- army officer Pompey Elliott
- army nurse Kit McNaughton
- Anti-war activist and trade unionist Tom Barker
- Anti-war activist and publisher Vida Goldstein
- Pro-war crusader Eva Hughes
Winning many awards, the Australian television miniseries Anzac Girls was the six-part series which told the true stories of the nurses who served with the Australian Army Nursing Service at Gallipoli and the Western Front during the First World War. Sister Kit McNaughton was one of those nurses. The series is based on Peter Rees’ book The Other ANZACs as well as diaries, letters, photographs and historical documents.
We hope that you can join us on Monday 7th November, 2.00pm at Torquay Lions Village.
The Spring issue of our magazine HISTORY MATTERS has now been distributed to members. This third issue brings you stories on Nairn’s Dairy, Torquay’s Olympian Dick Garrard and squatter Robert Zealley.
If you would like a copy, please become a member by joining online through our website http://www.torquayhistory.com
History Week is a significant event that engages local communities across Victoria. Each year members of the Royal Historical Society of Victoria collaborate to host events that explore aspects of our local history. From talks to exhibitions, tours to online engagement, there is something for everyone.
In Torquay, Museum Without Walls, through our online exhibition, is looking back over the last 130 years since the first land sales in September 1886 of the Puebla township, now known as Torquay. Reflecting on Torquay’s growth is crucial to our understanding of the past’s impact on the present. The influence of the early day trippers, fishermen and holiday makers on the growth of Torquay to the more modern day pioneers of the surfing industry and the crusading to protect Spring Creek from further development.
Visit our exhibition at www.torquayhistory.com/torquay-a-look-over-time
The names Garrard and Torquay and Olympics go hand in hand and what an amazing connection it is, spanning over 80 years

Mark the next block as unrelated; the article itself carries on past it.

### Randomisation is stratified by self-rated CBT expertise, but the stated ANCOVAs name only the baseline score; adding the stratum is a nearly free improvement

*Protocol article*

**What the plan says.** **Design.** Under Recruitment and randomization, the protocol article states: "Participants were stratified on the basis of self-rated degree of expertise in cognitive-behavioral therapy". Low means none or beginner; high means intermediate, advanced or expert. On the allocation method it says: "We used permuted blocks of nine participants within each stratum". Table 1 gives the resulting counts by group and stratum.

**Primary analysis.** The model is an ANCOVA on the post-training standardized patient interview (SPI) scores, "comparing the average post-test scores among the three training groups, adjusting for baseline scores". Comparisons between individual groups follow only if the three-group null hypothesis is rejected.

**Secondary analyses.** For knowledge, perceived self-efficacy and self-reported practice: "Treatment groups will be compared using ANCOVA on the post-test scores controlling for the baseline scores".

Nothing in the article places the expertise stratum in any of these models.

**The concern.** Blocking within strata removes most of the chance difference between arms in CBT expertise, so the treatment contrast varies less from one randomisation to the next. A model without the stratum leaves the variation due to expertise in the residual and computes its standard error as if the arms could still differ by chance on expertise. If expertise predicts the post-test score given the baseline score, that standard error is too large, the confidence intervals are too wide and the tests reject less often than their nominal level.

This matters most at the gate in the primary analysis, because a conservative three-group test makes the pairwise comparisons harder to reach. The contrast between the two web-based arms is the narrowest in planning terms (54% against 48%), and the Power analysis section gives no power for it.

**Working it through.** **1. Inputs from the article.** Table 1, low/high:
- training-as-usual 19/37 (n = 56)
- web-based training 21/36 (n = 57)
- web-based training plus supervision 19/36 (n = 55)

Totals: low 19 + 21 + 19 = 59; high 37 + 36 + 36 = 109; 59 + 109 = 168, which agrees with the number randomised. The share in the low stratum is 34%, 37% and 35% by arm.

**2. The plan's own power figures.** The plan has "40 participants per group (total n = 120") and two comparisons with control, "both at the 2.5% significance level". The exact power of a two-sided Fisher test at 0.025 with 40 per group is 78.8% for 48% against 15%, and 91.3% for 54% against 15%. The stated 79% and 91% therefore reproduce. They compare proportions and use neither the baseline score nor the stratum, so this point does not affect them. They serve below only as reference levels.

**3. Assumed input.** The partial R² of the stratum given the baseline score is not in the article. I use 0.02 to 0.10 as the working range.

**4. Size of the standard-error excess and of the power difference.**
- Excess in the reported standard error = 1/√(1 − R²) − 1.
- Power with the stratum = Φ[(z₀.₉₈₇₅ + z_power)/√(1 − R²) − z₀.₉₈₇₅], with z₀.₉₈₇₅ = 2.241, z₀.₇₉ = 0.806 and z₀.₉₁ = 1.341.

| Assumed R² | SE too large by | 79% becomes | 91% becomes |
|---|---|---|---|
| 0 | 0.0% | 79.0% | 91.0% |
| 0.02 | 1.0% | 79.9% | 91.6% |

Dick Garrard (senior) a founding member of the Torquay Surf Club, had one of the longest careers of any wrestler ever. He qualified for the 1936 Olympics in Berlin. He also represented Australia in 1948 in London and 1952 in Helsinki. He won a silver medal in the 1948 Olympic welterweight freestyle class. He also won three gold medals (1934, 1938, and 1950) and one bronze medal (1954) at the Empire Games (all four in the lightweight freestyle class) and won a gold medal at the Pan-Pacific Games
He was awarded an MBE in 1970 and an OBE in 1976.
After his competition days were over , He became an international judge and referee as well as chairman of the Olympic Wrestling Technical Committee. He was involved with the every Olympics until the 2000 Sydney Olympics (except for the 1980 Moscow Games which he boycotted) as either a judge, referee, section manager, mat chairman, a delegate to the Congress or simply as a VIP. He was manager of the Australian wrestling team at the 1972 Munich Olympics.
He was and still is the only Australian wrestler to ever contest an Olympic final
Dick( Junior) a long time Torquay local , and member of the TSLC, made his Olympic mark as a rower . He represented Australia in 1960 in Rome and 1964 in Tokyo. Has had a long connection with the Olympics as a coach. In recent times his expertise has been sought by rowers from around the world . In Sydney in 2000 he coached a pair of US girls to a silver medals in the double sculls.
The full story of the Garrard’s and the Olympics will be in our next “History Matters “ Magazine
Photo shows Dick Garrard (snr) 2nd from left in Berlin 1936 showing visiting German army officers the Australian Kangaroo mascot at the Olympic Village .
Dick Garrard (jnr) in the 3 seat second from right in Tokyo 1964